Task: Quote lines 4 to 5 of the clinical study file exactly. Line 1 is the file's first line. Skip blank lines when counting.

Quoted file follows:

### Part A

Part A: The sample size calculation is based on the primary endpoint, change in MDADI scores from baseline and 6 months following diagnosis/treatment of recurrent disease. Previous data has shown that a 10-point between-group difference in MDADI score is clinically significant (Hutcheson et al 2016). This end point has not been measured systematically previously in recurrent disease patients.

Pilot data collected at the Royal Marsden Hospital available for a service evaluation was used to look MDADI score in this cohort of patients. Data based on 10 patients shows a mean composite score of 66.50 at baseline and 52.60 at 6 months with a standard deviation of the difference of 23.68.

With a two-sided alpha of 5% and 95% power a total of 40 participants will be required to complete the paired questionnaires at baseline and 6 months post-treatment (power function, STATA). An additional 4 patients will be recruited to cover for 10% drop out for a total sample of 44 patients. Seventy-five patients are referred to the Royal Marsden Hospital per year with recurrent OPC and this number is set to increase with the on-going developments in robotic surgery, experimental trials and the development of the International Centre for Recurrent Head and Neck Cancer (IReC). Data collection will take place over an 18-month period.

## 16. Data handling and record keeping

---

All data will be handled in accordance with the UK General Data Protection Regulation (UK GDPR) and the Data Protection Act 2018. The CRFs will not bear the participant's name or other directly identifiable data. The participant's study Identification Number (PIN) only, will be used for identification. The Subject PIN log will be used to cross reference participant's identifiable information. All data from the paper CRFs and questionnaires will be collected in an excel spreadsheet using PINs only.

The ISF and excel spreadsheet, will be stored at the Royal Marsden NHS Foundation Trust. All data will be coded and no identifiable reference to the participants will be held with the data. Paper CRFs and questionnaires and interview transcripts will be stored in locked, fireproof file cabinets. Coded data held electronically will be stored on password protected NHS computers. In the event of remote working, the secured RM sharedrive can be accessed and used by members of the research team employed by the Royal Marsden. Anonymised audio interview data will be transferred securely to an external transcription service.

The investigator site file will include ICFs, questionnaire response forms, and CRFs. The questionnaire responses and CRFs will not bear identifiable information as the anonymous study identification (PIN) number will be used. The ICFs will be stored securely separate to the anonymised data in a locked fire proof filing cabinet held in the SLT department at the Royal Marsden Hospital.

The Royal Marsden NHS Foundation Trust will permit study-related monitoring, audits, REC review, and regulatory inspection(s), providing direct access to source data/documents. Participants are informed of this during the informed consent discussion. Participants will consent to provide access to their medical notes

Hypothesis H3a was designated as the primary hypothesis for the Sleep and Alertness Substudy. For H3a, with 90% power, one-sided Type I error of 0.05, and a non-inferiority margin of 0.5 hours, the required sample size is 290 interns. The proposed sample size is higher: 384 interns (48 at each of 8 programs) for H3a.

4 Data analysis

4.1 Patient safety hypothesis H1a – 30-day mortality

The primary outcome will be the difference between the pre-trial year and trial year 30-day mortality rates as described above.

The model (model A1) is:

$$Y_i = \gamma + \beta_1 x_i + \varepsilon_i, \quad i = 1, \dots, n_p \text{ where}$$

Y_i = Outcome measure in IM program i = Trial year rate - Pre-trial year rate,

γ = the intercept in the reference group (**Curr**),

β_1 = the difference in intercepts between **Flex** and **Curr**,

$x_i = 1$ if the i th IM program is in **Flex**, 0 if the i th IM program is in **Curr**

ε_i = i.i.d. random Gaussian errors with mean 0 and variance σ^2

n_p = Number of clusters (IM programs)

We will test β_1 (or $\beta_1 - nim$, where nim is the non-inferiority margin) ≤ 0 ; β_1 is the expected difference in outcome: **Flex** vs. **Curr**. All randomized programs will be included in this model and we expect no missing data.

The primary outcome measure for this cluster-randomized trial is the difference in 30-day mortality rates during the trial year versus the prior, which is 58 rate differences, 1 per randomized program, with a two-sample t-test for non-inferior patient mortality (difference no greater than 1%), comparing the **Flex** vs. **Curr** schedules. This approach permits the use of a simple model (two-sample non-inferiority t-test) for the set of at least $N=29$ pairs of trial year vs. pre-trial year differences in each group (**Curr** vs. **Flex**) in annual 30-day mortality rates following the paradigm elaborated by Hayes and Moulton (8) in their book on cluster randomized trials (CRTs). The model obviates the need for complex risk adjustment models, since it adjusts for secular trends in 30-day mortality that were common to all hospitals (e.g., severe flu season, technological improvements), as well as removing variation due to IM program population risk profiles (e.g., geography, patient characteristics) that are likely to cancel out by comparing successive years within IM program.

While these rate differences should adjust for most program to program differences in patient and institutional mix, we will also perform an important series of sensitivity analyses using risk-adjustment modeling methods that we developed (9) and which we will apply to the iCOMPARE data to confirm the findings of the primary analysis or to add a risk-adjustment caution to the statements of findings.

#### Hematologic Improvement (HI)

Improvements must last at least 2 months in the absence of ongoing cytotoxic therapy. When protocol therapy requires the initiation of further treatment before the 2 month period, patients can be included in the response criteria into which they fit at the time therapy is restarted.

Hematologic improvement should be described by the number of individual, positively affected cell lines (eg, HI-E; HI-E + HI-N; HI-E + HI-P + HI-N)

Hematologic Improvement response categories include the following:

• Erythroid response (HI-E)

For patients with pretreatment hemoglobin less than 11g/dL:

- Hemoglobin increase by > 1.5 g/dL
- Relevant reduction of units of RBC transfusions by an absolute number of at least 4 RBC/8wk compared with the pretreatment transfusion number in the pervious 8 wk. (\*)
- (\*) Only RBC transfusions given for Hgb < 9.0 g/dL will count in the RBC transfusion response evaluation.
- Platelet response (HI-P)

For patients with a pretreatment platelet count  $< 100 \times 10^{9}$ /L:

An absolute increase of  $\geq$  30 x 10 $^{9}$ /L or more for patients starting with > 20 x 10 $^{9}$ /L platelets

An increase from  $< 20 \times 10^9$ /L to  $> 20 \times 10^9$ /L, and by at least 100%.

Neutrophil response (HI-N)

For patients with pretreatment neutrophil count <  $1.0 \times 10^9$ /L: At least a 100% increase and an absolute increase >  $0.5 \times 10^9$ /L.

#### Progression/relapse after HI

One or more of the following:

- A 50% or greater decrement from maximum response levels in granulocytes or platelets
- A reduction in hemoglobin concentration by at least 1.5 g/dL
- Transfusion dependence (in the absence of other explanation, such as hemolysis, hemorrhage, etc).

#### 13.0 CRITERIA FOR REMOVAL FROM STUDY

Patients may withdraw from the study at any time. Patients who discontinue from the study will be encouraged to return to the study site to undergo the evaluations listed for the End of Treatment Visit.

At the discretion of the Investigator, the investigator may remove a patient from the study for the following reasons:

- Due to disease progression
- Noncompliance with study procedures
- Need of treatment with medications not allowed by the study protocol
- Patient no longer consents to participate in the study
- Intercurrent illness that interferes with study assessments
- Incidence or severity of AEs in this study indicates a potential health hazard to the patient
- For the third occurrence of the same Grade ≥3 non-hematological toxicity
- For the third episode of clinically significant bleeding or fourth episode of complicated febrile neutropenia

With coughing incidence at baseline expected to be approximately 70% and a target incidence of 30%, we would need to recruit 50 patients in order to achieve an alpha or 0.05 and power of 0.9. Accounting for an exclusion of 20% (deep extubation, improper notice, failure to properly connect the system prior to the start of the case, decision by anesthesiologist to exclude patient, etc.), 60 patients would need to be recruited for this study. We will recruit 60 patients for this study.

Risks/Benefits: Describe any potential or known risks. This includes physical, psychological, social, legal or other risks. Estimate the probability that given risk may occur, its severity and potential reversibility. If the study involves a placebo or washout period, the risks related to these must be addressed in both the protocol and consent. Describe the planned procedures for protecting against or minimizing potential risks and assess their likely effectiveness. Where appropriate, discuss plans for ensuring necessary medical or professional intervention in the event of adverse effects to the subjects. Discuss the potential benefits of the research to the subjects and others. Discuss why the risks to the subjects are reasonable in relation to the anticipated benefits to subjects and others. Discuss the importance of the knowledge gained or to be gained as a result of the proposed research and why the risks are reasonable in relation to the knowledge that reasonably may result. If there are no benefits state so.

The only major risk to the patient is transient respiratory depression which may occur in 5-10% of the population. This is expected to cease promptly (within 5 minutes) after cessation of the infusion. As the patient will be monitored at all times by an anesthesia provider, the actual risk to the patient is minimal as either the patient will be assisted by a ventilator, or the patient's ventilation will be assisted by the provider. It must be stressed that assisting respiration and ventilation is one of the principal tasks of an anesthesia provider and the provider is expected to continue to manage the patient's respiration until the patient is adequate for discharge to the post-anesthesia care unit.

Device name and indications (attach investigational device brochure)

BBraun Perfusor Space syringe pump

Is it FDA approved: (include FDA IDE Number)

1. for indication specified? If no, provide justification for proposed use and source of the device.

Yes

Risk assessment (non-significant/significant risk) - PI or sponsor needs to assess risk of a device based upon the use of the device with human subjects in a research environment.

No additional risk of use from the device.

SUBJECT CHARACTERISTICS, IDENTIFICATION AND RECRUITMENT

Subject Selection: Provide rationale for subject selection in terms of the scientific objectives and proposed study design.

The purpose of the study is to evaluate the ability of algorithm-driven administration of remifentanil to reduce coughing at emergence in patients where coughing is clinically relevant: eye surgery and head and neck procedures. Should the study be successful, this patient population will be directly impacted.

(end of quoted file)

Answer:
With a two-sided alpha of 5% and 95% power a total of 40 participants will be required to complete the paired questionnaires at baseline and 6 months post-treatment (power function, STATA). An additional 4 patients will be recruited to cover for 10% drop out for a total sample of 44 patients. Seventy-five patients are referred to the Royal Marsden Hospital per year with recurrent OPC and this number is set to increase with the on-going developments in robotic surgery, experimental trials and the development of the International Centre for Recurrent Head and Neck Cancer (IReC). Data collection will take place over an 18-month period.

## 16. Data handling and record keeping